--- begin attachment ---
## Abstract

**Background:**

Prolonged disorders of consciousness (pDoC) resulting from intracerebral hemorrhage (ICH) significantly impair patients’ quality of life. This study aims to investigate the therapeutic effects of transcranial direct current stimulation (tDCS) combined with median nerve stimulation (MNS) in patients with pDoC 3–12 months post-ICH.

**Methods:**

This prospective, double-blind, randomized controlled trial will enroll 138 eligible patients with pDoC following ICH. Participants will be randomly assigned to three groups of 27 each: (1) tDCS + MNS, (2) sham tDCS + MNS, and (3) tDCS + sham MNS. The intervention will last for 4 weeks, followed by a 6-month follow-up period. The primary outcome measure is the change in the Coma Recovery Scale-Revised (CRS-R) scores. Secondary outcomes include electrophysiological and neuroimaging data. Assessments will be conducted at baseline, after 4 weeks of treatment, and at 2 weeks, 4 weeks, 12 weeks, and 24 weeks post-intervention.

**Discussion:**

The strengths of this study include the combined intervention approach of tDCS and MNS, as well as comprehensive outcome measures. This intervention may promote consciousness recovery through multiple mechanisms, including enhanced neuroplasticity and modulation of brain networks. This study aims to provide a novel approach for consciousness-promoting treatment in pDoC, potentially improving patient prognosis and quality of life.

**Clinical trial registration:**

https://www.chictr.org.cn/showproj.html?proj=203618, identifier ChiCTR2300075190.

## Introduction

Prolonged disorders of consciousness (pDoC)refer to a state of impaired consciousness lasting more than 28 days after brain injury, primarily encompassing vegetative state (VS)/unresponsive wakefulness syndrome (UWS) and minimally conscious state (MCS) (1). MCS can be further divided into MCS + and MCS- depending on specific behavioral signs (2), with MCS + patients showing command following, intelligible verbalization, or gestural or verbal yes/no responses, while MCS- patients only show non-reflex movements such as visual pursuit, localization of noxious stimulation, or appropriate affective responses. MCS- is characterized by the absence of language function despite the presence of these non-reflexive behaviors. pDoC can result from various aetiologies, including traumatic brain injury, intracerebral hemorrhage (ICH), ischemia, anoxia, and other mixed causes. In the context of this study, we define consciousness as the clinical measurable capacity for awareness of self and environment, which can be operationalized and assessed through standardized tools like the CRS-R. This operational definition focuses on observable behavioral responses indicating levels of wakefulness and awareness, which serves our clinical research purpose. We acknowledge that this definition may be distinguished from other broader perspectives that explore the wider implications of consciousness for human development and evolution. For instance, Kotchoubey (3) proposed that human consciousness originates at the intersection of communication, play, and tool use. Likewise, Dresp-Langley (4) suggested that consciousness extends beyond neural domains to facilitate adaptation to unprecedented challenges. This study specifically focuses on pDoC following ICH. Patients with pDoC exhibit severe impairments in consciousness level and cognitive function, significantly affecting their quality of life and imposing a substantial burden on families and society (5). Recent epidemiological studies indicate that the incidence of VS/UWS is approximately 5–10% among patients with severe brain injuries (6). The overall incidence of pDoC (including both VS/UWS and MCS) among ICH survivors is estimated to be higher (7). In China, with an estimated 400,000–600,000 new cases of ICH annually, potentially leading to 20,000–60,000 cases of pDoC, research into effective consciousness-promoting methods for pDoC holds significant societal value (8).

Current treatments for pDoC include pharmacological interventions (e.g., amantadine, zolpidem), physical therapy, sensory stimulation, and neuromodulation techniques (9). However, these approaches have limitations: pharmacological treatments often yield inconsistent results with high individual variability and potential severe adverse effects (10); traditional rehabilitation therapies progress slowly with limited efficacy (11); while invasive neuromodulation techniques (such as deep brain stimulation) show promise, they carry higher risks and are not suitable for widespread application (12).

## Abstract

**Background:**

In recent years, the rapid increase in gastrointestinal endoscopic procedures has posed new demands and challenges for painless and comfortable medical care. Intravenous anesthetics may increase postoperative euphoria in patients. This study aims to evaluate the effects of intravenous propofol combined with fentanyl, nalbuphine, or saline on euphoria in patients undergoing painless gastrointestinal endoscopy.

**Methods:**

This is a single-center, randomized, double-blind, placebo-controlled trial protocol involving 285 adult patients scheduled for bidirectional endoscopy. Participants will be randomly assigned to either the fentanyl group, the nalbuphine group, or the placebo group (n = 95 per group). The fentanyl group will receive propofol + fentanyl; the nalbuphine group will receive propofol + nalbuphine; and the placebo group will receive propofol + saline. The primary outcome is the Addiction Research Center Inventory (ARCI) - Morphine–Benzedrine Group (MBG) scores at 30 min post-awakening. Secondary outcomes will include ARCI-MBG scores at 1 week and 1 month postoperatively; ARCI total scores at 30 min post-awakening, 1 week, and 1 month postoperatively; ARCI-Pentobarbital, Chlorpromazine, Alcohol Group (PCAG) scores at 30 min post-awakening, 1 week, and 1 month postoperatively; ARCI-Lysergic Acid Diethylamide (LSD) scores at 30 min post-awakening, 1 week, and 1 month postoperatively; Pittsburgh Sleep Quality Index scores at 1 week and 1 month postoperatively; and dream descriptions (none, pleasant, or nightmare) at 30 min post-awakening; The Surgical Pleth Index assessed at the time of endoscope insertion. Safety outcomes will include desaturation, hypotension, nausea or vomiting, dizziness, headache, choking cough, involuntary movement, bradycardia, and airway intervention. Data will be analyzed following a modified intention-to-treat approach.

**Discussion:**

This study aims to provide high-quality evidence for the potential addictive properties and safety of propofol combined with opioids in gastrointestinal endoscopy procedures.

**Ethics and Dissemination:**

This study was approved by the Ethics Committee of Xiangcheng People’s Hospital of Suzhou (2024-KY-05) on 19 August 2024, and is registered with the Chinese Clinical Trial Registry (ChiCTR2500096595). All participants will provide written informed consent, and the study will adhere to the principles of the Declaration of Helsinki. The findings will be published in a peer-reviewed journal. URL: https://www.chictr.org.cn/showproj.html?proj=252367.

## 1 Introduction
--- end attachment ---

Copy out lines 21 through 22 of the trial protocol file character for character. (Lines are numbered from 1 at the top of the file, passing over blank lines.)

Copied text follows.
This study was approved by the Ethics Committee of Xiangcheng People’s Hospital of Suzhou (2024-KY-05) on 19 August 2024, and is registered with the Chinese Clinical Trial Registry (ChiCTR2500096595). All participants will provide written informed consent, and the study will adhere to the principles of the Declaration of Helsinki. The findings will be published in a peer-reviewed journal. URL: https://www.chictr.org.cn/showproj.html?proj=252367.

## 1 Introduction